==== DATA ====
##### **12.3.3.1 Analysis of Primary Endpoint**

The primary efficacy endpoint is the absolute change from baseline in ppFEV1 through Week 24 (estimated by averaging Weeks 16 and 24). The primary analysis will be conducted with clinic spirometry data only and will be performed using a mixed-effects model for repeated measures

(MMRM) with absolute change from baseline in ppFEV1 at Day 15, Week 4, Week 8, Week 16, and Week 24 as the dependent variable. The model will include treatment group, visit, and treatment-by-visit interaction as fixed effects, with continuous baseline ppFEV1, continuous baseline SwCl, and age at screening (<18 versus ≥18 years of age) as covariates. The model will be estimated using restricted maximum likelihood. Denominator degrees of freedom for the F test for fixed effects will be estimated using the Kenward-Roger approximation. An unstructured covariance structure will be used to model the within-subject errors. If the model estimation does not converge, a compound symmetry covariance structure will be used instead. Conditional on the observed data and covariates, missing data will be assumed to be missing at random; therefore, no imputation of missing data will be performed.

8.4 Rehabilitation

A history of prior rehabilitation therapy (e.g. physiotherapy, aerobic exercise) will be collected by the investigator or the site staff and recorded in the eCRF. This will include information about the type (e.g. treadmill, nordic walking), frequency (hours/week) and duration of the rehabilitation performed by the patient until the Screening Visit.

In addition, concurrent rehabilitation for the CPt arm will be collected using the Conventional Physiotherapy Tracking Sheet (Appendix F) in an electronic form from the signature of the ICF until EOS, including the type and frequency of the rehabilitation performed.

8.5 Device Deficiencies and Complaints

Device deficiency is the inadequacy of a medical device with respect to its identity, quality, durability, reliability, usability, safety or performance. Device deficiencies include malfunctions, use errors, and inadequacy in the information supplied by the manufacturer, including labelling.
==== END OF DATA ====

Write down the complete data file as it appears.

##### **12.3.3.1 Analysis of Primary Endpoint**

The primary efficacy endpoint is the absolute change from baseline in ppFEV1 through Week 24 (estimated by averaging Weeks 16 and 24). The primary analysis will be conducted with clinic spirometry data only and will be performed using a mixed-effects model for repeated measures

(MMRM) with absolute change from baseline in ppFEV1 at Day 15, Week 4, Week 8, Week 16, and Week 24 as the dependent variable. The model will include treatment group, visit, and treatment-by-visit interaction as fixed effects, with continuous baseline ppFEV1, continuous baseline SwCl, and age at screening (<18 versus ≥18 years of age) as covariates. The model will be estimated using restricted maximum likelihood. Denominator degrees of freedom for the F test for fixed effects will be estimated using the Kenward-Roger approximation. An unstructured covariance structure will be used to model the within-subject errors. If the model estimation does not converge, a compound symmetry covariance structure will be used instead. Conditional on the observed data and covariates, missing data will be assumed to be missing at random; therefore, no imputation of missing data will be performed.

8.4 Rehabilitation

A history of prior rehabilitation therapy (e.g. physiotherapy, aerobic exercise) will be collected by the investigator or the site staff and recorded in the eCRF. This will include information about the type (e.g. treadmill, nordic walking), frequency (hours/week) and duration of the rehabilitation performed by the patient until the Screening Visit.

In addition, concurrent rehabilitation for the CPt arm will be collected using the Conventional Physiotherapy Tracking Sheet (Appendix F) in an electronic form from the signature of the ICF until EOS, including the type and frequency of the rehabilitation performed.

8.5 Device Deficiencies and Complaints

Device deficiency is the inadequacy of a medical device with respect to its identity, quality, durability, reliability, usability, safety or performance. Device deficiencies include malfunctions, use errors, and inadequacy in the information supplied by the manufacturer, including labelling.